“Section 1 asserted that city and town streets were part of the state public roads system and would be constructed, reconstructed, and maintained by the State Highway and Public Works Commission from state highway funds. Section 2 provided additional money (taken from a half-cent gas tax) directly to municipalities-based on their population and street mileage-to maintain, repair, and construct city streets that were not part of the state highway system. Since the Powell Bill’s ratification in 1951, minor changes have been made, generally increasing allocation to cities under Section 2.”
I did a little digging and found this document, produced by the state of North Carolina, indicating that in 2018 the Town of Rameur received $49,312.04 in Powell funds. I was under the impression that unused funds reverted back to the state each year, but when I asked our recently departed Town Clerk, Bobbie Hatley, how much money was left at the end of fiscal year that ended 30 June 2019, in an email dated July 2nd, she stated, “The fiscal year ending balance was $208,715. A municipality is allowed to have up to 5 years’ worth of disbursements accumulated. Over that could result in funds reverting back or lowed future disbursements.”
In other words, Ramseur currently has over $200,000 of money that could be used to repair our streets, so why isn’t there enough “money in the budget” to repair my street and others in similar states of disrepair? I spoke to Jim McIntosh, former director of our public works department, and he indicated that part of the problem may have to do with the fact that Church Street isn’t wide enough to meet current state standards.
Having spent much of my adult life working in public utilities I am aware of that standard. Church Street is essentially a nineteenth century (1800s) wagon path with a layer of stone and asphalt laid on top of it. Some of the old mill houses here sit less than thirty feet from the street. In front of my home there is a paved ditch about six inches deep and over a foot wide in the edge of the street to divert stormwater runoff into a catch basin.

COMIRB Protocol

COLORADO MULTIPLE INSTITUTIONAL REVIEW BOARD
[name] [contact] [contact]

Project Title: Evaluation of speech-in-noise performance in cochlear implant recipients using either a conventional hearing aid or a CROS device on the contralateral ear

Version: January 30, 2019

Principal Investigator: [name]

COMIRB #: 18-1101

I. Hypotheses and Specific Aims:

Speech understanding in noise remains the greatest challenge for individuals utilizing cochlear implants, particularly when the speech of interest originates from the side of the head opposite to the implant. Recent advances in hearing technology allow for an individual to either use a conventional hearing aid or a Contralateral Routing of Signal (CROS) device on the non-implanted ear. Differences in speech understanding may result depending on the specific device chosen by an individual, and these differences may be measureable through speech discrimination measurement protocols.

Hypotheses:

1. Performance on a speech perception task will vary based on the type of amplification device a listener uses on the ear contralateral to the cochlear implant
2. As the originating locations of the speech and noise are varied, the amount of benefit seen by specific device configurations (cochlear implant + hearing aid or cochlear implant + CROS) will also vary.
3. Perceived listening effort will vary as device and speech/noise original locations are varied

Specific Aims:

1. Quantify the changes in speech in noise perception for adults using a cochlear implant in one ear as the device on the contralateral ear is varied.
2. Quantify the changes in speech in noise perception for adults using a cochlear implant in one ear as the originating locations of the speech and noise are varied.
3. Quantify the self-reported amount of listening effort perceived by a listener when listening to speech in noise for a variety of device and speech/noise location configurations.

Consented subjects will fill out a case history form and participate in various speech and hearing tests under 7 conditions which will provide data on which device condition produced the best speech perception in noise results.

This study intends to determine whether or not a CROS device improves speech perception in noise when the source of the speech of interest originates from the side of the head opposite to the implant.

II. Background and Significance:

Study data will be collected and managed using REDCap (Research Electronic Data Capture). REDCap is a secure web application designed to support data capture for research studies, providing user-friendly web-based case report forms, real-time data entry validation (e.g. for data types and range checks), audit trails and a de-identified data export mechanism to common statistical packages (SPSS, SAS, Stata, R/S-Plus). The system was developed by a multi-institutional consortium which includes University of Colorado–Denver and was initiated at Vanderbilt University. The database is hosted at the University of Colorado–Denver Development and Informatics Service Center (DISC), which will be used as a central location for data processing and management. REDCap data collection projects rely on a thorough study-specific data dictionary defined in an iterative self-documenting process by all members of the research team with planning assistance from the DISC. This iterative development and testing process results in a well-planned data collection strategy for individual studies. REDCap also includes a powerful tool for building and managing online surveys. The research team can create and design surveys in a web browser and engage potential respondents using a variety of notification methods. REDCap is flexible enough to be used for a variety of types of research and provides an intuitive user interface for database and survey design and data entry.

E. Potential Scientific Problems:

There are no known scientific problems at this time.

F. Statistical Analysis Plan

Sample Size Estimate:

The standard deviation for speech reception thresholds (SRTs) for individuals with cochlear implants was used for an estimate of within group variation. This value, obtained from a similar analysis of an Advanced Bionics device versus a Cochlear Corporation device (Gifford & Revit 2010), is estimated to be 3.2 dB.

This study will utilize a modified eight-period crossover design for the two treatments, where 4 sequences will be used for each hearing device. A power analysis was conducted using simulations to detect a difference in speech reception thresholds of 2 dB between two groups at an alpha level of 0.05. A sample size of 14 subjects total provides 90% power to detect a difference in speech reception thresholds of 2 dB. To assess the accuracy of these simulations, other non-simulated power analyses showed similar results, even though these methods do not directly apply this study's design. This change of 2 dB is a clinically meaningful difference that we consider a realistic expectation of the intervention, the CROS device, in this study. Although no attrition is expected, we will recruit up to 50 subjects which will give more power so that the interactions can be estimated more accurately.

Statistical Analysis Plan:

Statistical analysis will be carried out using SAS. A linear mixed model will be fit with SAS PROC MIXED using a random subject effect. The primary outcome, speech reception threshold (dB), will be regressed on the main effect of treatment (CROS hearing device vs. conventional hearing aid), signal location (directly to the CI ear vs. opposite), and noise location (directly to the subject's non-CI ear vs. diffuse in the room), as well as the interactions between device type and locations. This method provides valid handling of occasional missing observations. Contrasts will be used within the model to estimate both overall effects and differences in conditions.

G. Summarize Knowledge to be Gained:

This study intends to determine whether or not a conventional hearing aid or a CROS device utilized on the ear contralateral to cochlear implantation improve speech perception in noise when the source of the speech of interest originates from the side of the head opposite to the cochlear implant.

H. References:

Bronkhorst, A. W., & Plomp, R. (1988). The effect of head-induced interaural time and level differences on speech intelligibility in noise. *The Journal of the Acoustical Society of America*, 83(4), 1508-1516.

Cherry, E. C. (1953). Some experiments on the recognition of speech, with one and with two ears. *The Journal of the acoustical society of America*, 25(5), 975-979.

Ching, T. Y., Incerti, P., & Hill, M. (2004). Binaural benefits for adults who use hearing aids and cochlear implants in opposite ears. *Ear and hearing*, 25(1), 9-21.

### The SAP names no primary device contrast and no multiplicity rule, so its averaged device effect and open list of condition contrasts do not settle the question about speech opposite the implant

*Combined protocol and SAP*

I can’t speak for the rest of my neighbors but given the amount of traffic activities at First Christian Church generate on our otherwise quiet street, I think most of us would be willing to give up a few feet of frontage in exchange for a modern curb and gutter system and a wider street if that’s what it takes to get these repairs made.
So far I’ve described the crumbling street and the broken antique storm drain system we have here, but there’s more. The water lines under Church Street are almost a century old. That’s pretty much prehistoric in terms of infrastructure. The lines are most likely cast iron and full of rust. My bathtub is permanently stained as I’m sure are many of my neighbors’ are as well. The water here is often undrinkable by the time it gets to our taps because no matter how clean it leaves the plant it has to travel through thousands of feet of bad distribution pipes.
One of my neighbors, Mr. Ernie Mitchell, has gone before the Board of Commissioners many times over the last several years and literally begged them to find the money to replace these rotten pipes, and every year he gets ignored. There is simply no longer any reasonable excuse left for this negligence.
During the budget audit report presented a few months ago Commissioner Cheek, who currently has sole responsibility for our water and sewer department, as well as public works and streets, pointed out what great financial shape our water and sewer enterprise funds are in.
Even if we don’t have the money on hand to replace these pipes, there are grant opportunities available for such things almost every year, and Mr. Cheek has now had nearly four years to find and apply for those opportunities. Such has not been the case.
I could go on with this list for a while longer. I could tell you about the speed limit signs promised after I presented a petition, signed by most of my neighbors, to the Board of Commissioners several years ago, but never materialized. Or I could mention the missing street sign at the corner of Coleridge Road and Carter Street, which should have been replaced years ago, but this post is already too long, so I’ll leave you today with one more thing to think about.
Last summer, when I was frequenting the municipal office and on speaking terms with Mr. Cheek and our mayor – before they proved themselves to be men of little or no integrity – we once had a discussion about how it is that some people in this town seem able to get anything they want, when they want it, while requests or complaints from other citizens are essentially ignored.
Mr. Cheek told me then that in Ramseur everything depends on who you are. I was under the impression then that he and I agreed that such corrupt practices have no place in our government, but obviously I was being misled, given the abuse of power I have since witnessed Mr. Cheek use for the benefit of himself, Commissioner Smith, and others. Mr. Cheek has no business on our Board of Commissioners, and less business working in town hall.Print This Post